As for your dinner on November 17, I was prioritizing my father’s birthday, which is the 15th and I was probably going to be out of town, or if I was staying I was going to be studying. That evening I had to deal with relentless text messages in that I go—the exchanges over text message really showed me you don’t have a single ounce of respect for the other things people have to do in their lives or that my graduate school is the priority for me over anything else because that’s my choice–i.e. telling me that I “study too hard” or that if I’m worried about paying $4,000 a course I should apply for aid—who asked you for your opinion in the first place?? You missed the point in that I want to do well so that my money counts. In my case, I don’t have time to hang out, period. I clean my own apartment, wash my own clothes by hand, cook and do my own grocery shopping, work, pay my bills, and go to grad school full-time–this is why I have zero-tolerance for bullsh*t.

    In addition, I do not feel safe wandering in Staten Island in the dark, alone, looking for your place. I’m not going to go anywhere I am not familiar with, period. I don’t care if it’s safe, it’s MY CHOICE. And as for the people who you criticize for going late, I actually commend the ones who put the effort in to miss a ferry and waste 2 hours to get to your place.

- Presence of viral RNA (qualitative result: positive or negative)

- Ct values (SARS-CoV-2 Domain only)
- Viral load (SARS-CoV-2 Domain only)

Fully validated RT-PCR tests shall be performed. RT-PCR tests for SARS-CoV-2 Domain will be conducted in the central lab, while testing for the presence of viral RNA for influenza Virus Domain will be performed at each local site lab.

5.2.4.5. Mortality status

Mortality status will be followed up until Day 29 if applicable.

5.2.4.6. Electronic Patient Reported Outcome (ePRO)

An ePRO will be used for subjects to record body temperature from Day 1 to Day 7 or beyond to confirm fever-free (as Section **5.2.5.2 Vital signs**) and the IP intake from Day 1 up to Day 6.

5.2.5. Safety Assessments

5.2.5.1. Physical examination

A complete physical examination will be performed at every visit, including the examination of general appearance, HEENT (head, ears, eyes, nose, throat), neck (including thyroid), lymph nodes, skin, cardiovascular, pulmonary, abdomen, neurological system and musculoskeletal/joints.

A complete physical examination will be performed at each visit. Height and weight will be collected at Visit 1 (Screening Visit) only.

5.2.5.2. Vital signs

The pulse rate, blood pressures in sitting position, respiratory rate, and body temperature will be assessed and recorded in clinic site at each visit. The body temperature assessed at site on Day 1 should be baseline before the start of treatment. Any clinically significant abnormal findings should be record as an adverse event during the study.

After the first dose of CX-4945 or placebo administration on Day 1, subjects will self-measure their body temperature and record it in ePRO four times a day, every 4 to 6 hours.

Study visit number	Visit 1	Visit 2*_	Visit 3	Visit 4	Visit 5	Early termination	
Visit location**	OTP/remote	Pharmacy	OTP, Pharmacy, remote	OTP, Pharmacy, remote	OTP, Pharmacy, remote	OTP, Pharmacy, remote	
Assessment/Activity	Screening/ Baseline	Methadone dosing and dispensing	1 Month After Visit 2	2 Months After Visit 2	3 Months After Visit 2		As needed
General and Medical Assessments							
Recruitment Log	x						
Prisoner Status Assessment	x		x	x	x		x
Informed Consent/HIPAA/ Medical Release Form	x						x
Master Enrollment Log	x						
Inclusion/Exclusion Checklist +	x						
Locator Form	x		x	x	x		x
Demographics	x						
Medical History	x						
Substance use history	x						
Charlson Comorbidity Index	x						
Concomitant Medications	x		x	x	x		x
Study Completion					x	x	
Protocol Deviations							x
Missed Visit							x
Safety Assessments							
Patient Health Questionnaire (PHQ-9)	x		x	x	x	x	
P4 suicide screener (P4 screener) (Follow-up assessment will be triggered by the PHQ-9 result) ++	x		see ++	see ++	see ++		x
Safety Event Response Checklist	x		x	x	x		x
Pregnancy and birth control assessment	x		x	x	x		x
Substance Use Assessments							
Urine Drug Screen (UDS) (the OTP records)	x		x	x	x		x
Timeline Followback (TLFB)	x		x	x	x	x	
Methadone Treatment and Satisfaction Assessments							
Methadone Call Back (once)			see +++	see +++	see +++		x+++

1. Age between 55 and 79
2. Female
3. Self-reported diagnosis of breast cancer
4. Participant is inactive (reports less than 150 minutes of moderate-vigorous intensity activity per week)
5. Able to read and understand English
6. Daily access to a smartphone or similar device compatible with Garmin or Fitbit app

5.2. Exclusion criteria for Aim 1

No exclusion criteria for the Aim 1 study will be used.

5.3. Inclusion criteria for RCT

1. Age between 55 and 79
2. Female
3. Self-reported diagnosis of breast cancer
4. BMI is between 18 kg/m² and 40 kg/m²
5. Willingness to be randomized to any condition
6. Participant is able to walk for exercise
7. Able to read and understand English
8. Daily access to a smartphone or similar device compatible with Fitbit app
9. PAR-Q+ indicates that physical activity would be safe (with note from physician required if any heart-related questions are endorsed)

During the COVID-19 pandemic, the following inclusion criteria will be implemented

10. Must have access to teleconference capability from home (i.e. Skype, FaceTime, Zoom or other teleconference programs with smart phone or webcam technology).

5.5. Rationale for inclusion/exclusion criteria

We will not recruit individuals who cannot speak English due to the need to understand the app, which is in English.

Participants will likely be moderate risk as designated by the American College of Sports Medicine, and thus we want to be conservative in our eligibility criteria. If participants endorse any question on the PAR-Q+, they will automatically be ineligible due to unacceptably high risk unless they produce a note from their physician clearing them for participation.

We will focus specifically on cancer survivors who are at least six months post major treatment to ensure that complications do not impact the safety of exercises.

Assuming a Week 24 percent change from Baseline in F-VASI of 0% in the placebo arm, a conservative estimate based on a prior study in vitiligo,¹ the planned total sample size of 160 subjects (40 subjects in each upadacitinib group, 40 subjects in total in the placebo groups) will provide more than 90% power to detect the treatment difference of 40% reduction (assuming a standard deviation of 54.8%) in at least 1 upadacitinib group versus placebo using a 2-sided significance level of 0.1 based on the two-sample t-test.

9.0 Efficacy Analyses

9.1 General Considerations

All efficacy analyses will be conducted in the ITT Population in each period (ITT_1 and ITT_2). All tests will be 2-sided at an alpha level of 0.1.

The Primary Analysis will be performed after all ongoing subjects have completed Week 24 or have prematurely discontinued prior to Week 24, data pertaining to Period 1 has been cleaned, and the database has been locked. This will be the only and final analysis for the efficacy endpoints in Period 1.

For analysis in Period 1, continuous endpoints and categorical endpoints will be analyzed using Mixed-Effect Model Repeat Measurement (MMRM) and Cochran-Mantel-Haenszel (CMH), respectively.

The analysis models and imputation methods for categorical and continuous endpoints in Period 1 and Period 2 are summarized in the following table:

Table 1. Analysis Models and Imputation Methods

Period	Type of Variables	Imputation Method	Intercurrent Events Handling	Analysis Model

After reading the part on how people are still at home when they supposedly made plans with you really makes me wonder if they are also feel bulldozed.

    It’s not fair to only state your case, because by default it makes you the victim, when in reality it’s the DYNAMIC between you and the other person that’s at play. On another note, the tortilla looks good though and if I have time I will try to make it.

  4. Where is so much anger coming from…. Listen, I have said this in private and will say it again — I am sorry we had communication problems in the past. But to bring a private argument like that to a public forum is really immature. When I write my posts, I make sure to make any real people except Renata anonymous…

    Anyway to respond – that was no lie, the ferry only runs every hour on weekends, and that ferry had been late. On the song, and the party you never gave me a straight negative reply. Id be glad to discuss this privately in the future.

  5. Re-read the second to last line:

    It’s not fair to only state your case, because by default it makes you the victim, when in reality it’s the DYNAMIC between you and the other person that’s at play.

    If people are always late or bailing on you, then there might be a reason.

  6. Not trying to be a ‘victim’ here, just stating my experience over years and years. I have not name-checked or pointed out any specific person here. I know lots of people who are not at all flaky… Here I spoke of specific cases.

  7. Reblogged this on Ebarteldes’s Weblog.

  8. I don’t deal well with lateness either and have worked hard to get better about it. It has to do with me being impatient really. My daughter also is like that but maybe worse because she is still young and even more impatient. That being said, I have learned how to let it slide and keep on moving. Life is too short to get overly upset about trivial things. But I do not like lateness, not at all.

    • I dont get upset if it happens on occasion. But some people just have chronic lateness, and no matter how much upset I might get (even if I don’s say a word) they just keep going at it,

  9. […] wait but what else could I do? I am glad that this attitude is changing, and I hope it reaches my expatriate Brazilian friends here in New York – most of them are still “old school” about […]